Contractors work on proposals for Jeddah airport sewage plant

24 May 2016

Plant will have a capacity of up to 500,000 cubic metres a day (cm/d)

Contractors are working on proposals for the planned Jeddah Airport phase 2 sewage treatment plant in Saudi Arabia.

The Jeddah Airport 2 STP has been in planning and prequalification stage for a number of years, but, due to a number of delays and changes to designs, little progress has been made.

However, the client, National Water Company (NWC) invited contractors to submit bids in the first quarter of the year with an initial submission date in May. This has now been extended to late July.

The proposed STP will have a capacity of treating up to 500,000 cubic metres a day (cm/d), significantly higher than the originally planned 132,000-150,000 cm/d.

While NWC has invited bids for the EPC project, some in the kingdom’s water sector think that the client may switch the model to a public-private partnership (PPP) before any contracts awarded. This is similar to the planned Jeddah 4 desalination plant, being overseen by the Saline Water Conversion Corporation (SWC), which has been tendered as an EPC project but could be switched to an independent water project (IWP) as part of the kingdom’s efforts to encourage private sector investment in the new lower-oil priced era.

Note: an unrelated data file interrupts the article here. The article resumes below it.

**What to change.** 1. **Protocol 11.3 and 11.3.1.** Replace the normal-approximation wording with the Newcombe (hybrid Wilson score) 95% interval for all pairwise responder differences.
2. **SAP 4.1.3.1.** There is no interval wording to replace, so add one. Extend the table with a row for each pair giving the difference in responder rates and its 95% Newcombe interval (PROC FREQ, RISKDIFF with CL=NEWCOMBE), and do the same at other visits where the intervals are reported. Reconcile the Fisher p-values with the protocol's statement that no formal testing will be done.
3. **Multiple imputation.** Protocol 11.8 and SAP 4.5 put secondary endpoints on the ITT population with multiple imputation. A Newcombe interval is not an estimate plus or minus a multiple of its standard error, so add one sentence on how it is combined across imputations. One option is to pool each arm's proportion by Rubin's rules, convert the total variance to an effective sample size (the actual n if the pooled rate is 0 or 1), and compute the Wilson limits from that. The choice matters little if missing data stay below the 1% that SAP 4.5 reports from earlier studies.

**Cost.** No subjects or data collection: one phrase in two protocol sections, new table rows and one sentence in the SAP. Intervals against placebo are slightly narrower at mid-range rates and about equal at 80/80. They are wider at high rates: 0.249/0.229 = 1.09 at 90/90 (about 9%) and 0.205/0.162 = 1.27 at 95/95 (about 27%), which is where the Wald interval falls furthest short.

MEED reported in May that SWCC’s governor, Abdulrahman al-Ibrahim, had been appointed as acting CEO of NWC. Al-Ibrahim replaced Loay al-Musallem, who had been CEO of NWC since the company was established in 2008.

The project is part of NWC’s programme to expand and upgrade the kingdom’s wastewater and water supply networks. In 2011, NWC set out plans to spend a total of SR249bn ($66.4bn) on the wastewater and water network sectors in the period 2011-20. However, the utility provider has struggled to make progress with a number of planned projects.

In July, NWC awarded a $22m contract to a consortium led by Spain’s FCC Aqualia to provide operation and maintenance (O&M) services for two wastewater treatment plants in Mecca.

The Spanish firm, in consortium with the local Al-Khorayef Water & Power Company, will provide O&M services for the Hadda and Arana treatment plants, which have a combined average flow of 250,000 cubic metres a day (cm/d) and a maximum treatment capacity of 375,000 cm/d. The three-year contract will have a total value of about $22m.

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